Monday, September 28, 2009

State of the Story

It's Monday so that means another blog post.

First an update on my progress. Second revision has been completed and the story has been passed on to my friend Gary to read. I should have his feedback tomorrow and then the rest of the week will be spent revising and then it will go on to my friend Trevor. After Trevor, who knows. I might even be ready to submit it at that point and then move on to the next one.

One thing I am sure of, I'm going to reuse the setting. I've even taken some time to work on a background document for the setting, something I can refer to when making other stories set there. One event in the current story I think will occur in others will be a power outage. I can use this as a thread to tie them together. Who knows, maybe 10, 20 years from now they will be released together as a collection.

Anyways, since we are on the topic of writing (kinda the whole point of this blog) I should mention the boost I received yesterday. I went to Word On the Street at Queens Park in Toronto. Very cool event, with lots of different booksellers and literary based discussion. Getting there was a challenge. If you've ever driven into Toronto you know what I mean. Once I arrived I checked out the writer's workshop tent and this is where I got half of the boost. At 3pm they had an event where they read out one page that people had submitted anonymously, so I submitted mine and hoped to get feedback. Well, mine wasn't read but from what I was hearing about the other submissions I felt a lot better about mine. I mean, some of them were utter dreck, and I could spot that right away. I wish mine had been read, but listening to the advice being given I think I've avoided the most obvious pitfalls.

Oh, and the second half of the boost? I approached Robert J. Sawyer at this table and he remembered me from two weeks ago in Mississauga. Always nice to remembered.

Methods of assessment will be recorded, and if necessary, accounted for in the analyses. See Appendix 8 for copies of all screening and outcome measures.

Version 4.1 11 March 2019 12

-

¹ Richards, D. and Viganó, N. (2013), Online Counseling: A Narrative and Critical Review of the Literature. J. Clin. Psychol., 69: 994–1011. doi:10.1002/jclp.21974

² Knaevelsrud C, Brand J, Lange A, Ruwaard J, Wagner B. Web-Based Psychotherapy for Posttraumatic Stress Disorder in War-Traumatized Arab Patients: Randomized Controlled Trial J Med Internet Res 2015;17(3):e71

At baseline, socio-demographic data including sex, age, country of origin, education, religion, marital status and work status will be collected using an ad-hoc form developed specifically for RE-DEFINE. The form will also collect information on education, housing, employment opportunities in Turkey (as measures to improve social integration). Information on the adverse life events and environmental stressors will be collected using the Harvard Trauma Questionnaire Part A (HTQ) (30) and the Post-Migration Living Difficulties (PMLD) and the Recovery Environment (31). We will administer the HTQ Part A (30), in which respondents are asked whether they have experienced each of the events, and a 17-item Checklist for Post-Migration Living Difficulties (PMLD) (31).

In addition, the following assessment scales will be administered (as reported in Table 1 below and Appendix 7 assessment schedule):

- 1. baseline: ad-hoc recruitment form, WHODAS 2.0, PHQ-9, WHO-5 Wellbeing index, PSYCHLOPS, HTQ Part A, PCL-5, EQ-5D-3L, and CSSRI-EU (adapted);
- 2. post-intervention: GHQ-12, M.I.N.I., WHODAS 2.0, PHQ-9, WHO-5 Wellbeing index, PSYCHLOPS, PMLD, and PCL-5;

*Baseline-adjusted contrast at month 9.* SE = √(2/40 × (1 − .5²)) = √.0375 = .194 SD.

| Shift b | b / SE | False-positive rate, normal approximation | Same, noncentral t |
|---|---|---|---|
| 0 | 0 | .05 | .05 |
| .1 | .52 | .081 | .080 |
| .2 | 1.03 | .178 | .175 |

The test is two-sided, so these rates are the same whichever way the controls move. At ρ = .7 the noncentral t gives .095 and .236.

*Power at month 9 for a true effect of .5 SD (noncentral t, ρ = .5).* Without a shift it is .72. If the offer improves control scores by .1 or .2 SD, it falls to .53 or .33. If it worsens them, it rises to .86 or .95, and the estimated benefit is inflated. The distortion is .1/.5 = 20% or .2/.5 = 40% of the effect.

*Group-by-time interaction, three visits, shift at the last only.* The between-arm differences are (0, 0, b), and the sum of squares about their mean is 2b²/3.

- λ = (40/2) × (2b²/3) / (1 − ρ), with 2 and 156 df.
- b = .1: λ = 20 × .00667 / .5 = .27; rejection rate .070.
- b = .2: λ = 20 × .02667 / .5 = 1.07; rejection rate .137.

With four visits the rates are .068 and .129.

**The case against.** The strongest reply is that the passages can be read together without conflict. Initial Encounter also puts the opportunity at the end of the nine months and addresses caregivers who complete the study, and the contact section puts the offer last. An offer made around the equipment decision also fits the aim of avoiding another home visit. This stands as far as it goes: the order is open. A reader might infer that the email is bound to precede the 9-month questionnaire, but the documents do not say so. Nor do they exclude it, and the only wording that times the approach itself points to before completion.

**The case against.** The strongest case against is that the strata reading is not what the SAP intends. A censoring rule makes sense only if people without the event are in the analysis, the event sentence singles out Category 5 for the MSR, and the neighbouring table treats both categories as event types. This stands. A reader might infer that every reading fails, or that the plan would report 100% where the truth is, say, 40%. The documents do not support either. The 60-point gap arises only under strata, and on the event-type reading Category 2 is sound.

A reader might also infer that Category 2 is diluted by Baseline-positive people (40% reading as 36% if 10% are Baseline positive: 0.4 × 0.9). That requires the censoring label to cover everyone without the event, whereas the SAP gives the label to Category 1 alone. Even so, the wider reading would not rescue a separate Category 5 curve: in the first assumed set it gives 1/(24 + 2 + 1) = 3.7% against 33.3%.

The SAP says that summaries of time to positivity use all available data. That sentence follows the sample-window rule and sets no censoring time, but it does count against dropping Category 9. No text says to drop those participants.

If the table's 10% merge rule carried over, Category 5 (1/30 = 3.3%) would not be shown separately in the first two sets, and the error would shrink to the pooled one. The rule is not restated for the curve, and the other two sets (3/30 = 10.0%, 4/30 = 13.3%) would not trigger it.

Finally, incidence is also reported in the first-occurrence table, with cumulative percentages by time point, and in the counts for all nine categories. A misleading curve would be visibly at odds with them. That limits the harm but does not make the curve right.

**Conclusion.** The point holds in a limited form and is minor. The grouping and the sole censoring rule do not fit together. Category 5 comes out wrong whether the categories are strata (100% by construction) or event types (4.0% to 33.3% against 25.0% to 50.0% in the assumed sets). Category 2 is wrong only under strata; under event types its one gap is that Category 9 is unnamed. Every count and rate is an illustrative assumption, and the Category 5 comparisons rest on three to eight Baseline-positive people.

Monday, September 21, 2009

New Doctor in the House?

Happy Monday Everyone!

Yeah, I know. Mondays suck. We've all read Garfield at one point or another so I won't belabor the point. One bright spot today, and the subject of the title, is the new season of House just kicked off with a 2 hour episode and it was a doozy. I'll resist the urge to reveal any details of the episode except to reveal that at the end of it House achieves a new equilibrium. Oh, and German woman are hot. If you've seen the episode you know what I'm talkin about.

So how are things going on the writing front? Well, we have a revised draft that my friend Jeff read over this weekend and he enjoyed it and he only found one obvious grammatical mistake. Why would I trust Jeff with this task you may ask. I trust him because he is a former Brock English Major, such as myself, and is even more widely read than I.

He is the first step. The next is to spend the next few days with the text and hammer out another revision. I didn't look at the story for the entire weekend while Jeff read it, so I can look at it with a fresh perspective. I will have another revision by Friday so that I can hand it off to my friend Gary for his impression, and then next week it goes to Trevor.

So, if all goes according to plan I could have the finished, or rather the submittable draft, ready by the end of next week. I already have a least two other good stories in mind, both in settings different from the one the current story is set in, but I intend to come back to this setting in future stories.

Who knows, I may be able to get a few stories out of this setting and years from know collect them and publish them in a single volume. Heck, stranger things have happened.

Monday, September 14, 2009

High Fiving a Demon

The Mississauga Literary Festival was a blast!

First off, let me say that last Friday was a boatload of suck. A friend and I went to a restaurant called The Host. My "Shrimp and Scallop Curry" was 4 tiny scallops mated with 4 tiny shrimps on top of a bed of snow peas instead of what was advertised as "stir-fried vegetables". If that wasn't disappointing enough the waitress claimed I only gave her a twenty and a five when I actually gave her pair of twenties and that devolved into "yes I did" "no you didn't fight". Then to add to the general misery we went to see the movie 9, which was OK but so short that you left the theater feeling cheated. Alright, we've established the Friday was terrible.